Date Published: August 03, 2021 - Last Updated 2 Years, 133 Days, 13 Hours, 3 Minutes ago
On a consulting engagement this week and there it was again – Transfers and Hold Time on an Agent scorecard. When I asked my client what was so important about the transfer and hold, they said, “We know excessive transfers and holds are a customer dissatisfier, so we want to make sure team members understand how important it is to limit them.”
Hard to argue with, right? After all, loads of research is clear: holds and transfers are a customer dissatisfier, and almost every contact center wants to minimize them.
To accomplish this, many of us go directly to agents with a clear message: “Minimize holds and transfers.” This straightforward approach, though, can encourage unintended consequences, such as agents not putting callers on hold when they should or failing to implement necessary transfers to meet their numbers.
When we place too much responsibility for reducing holds or transfers solely on the agent’s shoulders, we miss an important point: Holds and transfers are either a process/workflow issue or a knowledge issue.
There are times when they are necessary and times when they are not, and it’s the leadership team’s responsibility to improve processes, tools and agent behaviors to reduce customer friction and enable great customer experiences.
In addition to refining hold/transfer behaviors through observation and coaching, we should use our QA processes to gather insight into the reasons for transfers and holds. We should try to answer the following questions:
- When do they occur and why?
- How can we improve agent’s access to information?
- How can we speed up system performance?
- How can we integrate systems?
- How can we proactively pop vital information, streamline and simplify processes?
- How can we make it less likely an agent needs to place a caller on hold or transfer them?
These process improvement efforts should result in clear hold and transfer guidelines, which clearly describe when we transfer and when we don’t, and when we put callers on hold and when we don’t.
Once you’ve put significant effort into improving and documenting hold/transfer processes and workflows, now (and only now) it’s time to move on to coaching employees to manage their hold time and transfers.
In the most common scenario, a supervisor runs an agent’s transfer and hold time report, sees a number that’s “too high”, and coaches the Agent on lowering those numbers. The conversation might go something like this: “You can see your hold number is higher than we need it to be, so work on that, you just need to focus on it a little bit more. As you learned in training, there’s a correlation between holds and C-SAT, so you want to avoid placing the caller on hold as much as possible.”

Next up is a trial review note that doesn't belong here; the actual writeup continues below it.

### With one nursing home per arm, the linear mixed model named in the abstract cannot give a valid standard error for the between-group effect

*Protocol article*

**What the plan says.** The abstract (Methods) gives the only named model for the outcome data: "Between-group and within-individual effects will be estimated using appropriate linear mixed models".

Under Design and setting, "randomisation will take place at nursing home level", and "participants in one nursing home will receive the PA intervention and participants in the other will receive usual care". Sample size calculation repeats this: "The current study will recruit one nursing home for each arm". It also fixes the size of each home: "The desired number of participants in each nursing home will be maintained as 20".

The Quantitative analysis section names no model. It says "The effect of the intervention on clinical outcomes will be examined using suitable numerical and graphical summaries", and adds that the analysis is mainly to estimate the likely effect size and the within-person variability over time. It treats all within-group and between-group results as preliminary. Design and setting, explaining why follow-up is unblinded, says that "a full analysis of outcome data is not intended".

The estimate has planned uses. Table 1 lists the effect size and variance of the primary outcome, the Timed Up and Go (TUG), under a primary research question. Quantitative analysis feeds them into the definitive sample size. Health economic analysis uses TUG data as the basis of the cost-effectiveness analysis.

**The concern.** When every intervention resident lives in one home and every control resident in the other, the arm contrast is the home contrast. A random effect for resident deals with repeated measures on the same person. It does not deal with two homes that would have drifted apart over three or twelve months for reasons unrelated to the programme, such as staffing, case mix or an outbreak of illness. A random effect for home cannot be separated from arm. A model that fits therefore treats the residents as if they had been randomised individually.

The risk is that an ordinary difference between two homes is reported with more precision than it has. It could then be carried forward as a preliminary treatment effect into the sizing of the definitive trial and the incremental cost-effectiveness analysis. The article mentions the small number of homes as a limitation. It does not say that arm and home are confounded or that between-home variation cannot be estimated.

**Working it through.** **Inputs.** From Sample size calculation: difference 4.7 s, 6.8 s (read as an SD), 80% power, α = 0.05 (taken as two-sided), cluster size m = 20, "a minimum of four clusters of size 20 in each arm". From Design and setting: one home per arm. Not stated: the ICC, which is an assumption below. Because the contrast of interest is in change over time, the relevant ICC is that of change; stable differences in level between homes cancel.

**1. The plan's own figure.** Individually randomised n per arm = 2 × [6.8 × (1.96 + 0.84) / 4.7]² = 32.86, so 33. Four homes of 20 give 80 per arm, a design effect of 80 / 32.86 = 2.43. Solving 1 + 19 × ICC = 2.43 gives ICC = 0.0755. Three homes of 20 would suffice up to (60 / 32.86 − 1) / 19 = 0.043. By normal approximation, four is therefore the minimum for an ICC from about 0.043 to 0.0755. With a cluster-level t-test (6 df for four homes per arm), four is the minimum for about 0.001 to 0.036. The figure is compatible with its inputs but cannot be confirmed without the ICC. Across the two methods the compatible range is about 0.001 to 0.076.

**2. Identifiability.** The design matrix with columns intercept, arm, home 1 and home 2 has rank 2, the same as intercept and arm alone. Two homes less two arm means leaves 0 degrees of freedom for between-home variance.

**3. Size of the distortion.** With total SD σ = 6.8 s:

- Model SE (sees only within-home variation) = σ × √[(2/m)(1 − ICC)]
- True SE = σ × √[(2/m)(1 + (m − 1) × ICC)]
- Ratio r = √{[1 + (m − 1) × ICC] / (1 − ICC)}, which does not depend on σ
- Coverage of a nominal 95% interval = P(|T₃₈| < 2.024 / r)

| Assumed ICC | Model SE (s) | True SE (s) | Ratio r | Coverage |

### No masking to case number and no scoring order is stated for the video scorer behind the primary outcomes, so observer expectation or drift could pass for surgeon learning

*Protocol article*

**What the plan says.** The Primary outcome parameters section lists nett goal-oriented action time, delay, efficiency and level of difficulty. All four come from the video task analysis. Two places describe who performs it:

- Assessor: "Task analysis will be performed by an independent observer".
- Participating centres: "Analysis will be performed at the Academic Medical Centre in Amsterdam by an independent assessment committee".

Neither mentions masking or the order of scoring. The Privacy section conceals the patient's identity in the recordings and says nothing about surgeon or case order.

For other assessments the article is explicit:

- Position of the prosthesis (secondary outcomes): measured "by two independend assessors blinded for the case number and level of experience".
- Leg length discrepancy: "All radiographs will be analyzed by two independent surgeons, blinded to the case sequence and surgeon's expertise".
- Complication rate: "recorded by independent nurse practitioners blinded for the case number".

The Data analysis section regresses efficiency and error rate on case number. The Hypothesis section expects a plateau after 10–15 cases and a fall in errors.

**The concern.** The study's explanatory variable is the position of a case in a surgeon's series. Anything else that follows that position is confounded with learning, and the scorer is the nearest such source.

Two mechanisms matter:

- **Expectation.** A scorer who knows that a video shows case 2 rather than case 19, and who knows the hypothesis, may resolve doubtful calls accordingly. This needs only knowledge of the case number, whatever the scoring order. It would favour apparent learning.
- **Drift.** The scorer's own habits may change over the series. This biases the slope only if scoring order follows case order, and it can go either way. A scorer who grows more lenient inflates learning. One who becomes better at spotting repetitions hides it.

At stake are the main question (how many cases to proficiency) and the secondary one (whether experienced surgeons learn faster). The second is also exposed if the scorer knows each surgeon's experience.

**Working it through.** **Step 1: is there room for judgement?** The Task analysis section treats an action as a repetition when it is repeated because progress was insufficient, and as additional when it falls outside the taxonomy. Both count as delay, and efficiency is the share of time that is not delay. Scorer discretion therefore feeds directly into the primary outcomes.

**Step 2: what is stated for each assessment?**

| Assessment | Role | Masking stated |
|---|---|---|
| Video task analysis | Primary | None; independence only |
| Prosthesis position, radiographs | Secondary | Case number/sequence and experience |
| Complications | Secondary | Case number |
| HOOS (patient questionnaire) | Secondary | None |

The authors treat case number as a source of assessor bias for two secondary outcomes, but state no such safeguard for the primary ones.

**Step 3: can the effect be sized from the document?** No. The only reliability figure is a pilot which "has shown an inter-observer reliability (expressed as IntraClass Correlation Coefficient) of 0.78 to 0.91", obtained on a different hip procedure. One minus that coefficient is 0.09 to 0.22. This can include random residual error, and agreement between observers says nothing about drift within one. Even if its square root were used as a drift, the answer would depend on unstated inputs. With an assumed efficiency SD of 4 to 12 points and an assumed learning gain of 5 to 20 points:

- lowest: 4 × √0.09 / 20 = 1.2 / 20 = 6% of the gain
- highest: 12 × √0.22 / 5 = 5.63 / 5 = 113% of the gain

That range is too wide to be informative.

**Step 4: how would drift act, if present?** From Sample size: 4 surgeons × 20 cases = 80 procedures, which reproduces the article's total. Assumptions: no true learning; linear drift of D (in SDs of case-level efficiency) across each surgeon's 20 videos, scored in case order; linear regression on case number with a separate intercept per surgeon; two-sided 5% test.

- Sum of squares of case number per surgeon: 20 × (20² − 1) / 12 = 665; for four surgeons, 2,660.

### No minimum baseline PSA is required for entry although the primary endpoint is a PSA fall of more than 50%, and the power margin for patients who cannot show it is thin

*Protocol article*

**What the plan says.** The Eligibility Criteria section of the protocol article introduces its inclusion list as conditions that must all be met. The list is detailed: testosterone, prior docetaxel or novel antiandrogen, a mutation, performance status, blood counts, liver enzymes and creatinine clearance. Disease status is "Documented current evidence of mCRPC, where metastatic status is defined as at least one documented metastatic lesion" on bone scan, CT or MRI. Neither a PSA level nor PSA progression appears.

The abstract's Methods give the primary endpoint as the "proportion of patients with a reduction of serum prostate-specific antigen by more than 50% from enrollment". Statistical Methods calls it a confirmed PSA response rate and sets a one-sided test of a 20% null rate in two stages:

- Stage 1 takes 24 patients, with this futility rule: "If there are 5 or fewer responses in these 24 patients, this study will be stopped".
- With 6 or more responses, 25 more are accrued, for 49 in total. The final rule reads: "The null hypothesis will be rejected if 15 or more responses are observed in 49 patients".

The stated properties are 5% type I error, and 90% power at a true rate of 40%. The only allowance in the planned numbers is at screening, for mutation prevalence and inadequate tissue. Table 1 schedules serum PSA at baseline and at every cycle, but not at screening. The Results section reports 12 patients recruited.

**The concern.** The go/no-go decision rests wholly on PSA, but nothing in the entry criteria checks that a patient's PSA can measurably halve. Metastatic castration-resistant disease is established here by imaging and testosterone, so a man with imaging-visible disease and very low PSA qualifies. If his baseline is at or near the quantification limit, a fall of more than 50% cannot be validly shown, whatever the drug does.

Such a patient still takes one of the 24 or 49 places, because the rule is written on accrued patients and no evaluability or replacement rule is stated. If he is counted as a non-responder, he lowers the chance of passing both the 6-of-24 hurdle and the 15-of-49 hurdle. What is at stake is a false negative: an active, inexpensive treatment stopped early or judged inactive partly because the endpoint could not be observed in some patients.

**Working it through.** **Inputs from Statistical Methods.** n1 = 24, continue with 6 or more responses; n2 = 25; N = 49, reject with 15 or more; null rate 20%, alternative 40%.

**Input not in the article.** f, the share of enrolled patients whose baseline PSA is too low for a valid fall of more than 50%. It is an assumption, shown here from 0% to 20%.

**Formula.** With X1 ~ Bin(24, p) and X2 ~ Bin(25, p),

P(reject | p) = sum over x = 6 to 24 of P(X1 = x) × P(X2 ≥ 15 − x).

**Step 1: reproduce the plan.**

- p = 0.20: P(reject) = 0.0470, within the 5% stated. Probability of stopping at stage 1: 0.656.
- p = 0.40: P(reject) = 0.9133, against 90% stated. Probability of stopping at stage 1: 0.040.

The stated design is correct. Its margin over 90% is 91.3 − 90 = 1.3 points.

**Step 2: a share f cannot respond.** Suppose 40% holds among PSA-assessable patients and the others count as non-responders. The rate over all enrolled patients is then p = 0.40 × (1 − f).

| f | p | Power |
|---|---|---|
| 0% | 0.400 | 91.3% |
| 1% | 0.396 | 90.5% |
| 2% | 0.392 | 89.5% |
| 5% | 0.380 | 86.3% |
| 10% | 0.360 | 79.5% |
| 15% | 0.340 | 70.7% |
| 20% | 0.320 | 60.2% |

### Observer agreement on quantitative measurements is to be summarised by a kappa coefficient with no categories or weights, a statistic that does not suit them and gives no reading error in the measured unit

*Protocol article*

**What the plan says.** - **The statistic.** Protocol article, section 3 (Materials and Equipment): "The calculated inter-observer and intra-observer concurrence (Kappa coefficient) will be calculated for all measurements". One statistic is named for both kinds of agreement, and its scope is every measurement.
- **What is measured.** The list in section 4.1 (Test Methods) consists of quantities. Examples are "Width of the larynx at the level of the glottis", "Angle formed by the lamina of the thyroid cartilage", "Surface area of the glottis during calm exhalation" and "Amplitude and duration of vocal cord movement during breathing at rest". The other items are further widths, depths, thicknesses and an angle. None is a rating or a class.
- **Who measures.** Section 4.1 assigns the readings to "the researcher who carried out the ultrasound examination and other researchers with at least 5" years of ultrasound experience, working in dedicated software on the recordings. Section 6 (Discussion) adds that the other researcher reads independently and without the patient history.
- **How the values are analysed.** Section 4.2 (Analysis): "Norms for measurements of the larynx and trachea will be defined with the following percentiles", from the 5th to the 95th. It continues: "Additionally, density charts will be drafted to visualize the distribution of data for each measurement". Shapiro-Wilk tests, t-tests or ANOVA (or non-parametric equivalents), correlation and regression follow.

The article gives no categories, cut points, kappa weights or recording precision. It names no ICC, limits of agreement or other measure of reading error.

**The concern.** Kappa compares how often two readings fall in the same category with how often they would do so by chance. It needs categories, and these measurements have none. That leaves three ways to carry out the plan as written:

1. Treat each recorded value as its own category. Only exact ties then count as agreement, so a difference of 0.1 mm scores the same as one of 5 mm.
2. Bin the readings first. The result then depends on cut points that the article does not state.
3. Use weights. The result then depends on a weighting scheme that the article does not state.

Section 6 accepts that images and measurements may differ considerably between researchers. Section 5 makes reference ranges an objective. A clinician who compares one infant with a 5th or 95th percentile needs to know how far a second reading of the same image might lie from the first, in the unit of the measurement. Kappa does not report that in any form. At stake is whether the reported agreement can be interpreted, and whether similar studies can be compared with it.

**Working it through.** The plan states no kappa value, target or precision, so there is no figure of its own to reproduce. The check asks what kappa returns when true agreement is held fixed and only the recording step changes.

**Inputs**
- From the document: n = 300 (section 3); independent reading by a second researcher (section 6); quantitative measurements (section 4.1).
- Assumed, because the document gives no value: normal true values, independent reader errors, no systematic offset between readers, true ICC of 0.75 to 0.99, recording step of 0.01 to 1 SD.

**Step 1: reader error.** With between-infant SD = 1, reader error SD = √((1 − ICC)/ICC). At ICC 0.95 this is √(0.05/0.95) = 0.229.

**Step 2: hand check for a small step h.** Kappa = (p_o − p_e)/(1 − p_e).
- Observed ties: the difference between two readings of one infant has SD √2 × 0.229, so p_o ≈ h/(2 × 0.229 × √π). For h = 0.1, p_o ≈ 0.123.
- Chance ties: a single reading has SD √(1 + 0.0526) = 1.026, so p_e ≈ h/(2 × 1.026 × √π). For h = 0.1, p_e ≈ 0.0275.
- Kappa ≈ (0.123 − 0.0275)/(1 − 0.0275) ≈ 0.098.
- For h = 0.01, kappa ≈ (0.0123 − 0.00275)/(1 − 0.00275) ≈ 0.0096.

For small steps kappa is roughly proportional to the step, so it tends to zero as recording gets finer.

It’s pretty easy to see the flaw in this common approach. After all, do we want Agents to minimize holds and transfers, or do we want them to follow the correct processes for each call type?
The most effective approach, then, is to use the numbers as an indicator that the agent needs additional assistance in managing holds and transfers. This requires you to listen to a sample of the hold/transfer calls to determine if there is a knowledge or skill gap driving those higher-than-average numbers. Did they put the caller on hold to read an article they should be able to skim with the customer on the line? Are they lacking confidence, leading to transfers to “make sure”?
At the same time, be on the lookout for process and tool issues – knowledge bases that are difficult to search on the fly, confusingly written articles that require the agent to put the caller on hold to decipher, or unresolved customer issues with no clear reason.
This coaching approach might sound like this: “This month you transferred 20% more calls to billing than your peers. I listened to a sample and this is what I heard – it sounds like as soon as the caller expresses any dissatisfaction with the billing timeline, you offer to transfer them to speak to someone in billing. This isn’t necessary – you should be prepared to explain the process and encourage the caller that the wait will get them what they want. Let’s listen to a call I pulled from the Exemplary Call Library where the Agent does just that. Then we can figure out how to get you more comfortable with it.”
When it comes to the gathering insight into and having a positive impact on agent behaviors, consider these ideas:
- Create an exemplary call library of recordings which illustrate the desired behaviors. If you expect agents to put callers on hold while they review account details, or if agents can prevent some transfers by explaining other team’s processes, create a library of screen and call recordings with examples of agents successfully demonstrating these skills.
- Involve agents in the conversation about workflow and processes. Tell them, “We know holds and transfers are a customer dissatisfier, and we’d like to eliminate them as much as possible. What are your ideas?” Conduct Root Cause Problem Solving analysis sessions in your team meetings to identify opportunities to eliminate these chronic dissatisfiers. This helps your frontline team members feel like they are part of the solution – rather than the problem – which will improve coaching receptivity, too.
- Bring holds and transfers to life by adding emotion and impact. Limit the time you spend on the numbers in your coaching conversations, and focus on how holds and transfers make callers feel. Then, help agents see how these factors erode customer trust, loyalty, and satisfaction, and reduce the likelihood of a positive interaction.
It’s true, holds and transfers erode customer satisfaction. Use these coaching strategies to work with your frontline agents to reduce these customer irritants, drive frictionless customer interactions, and meet their numbers, too.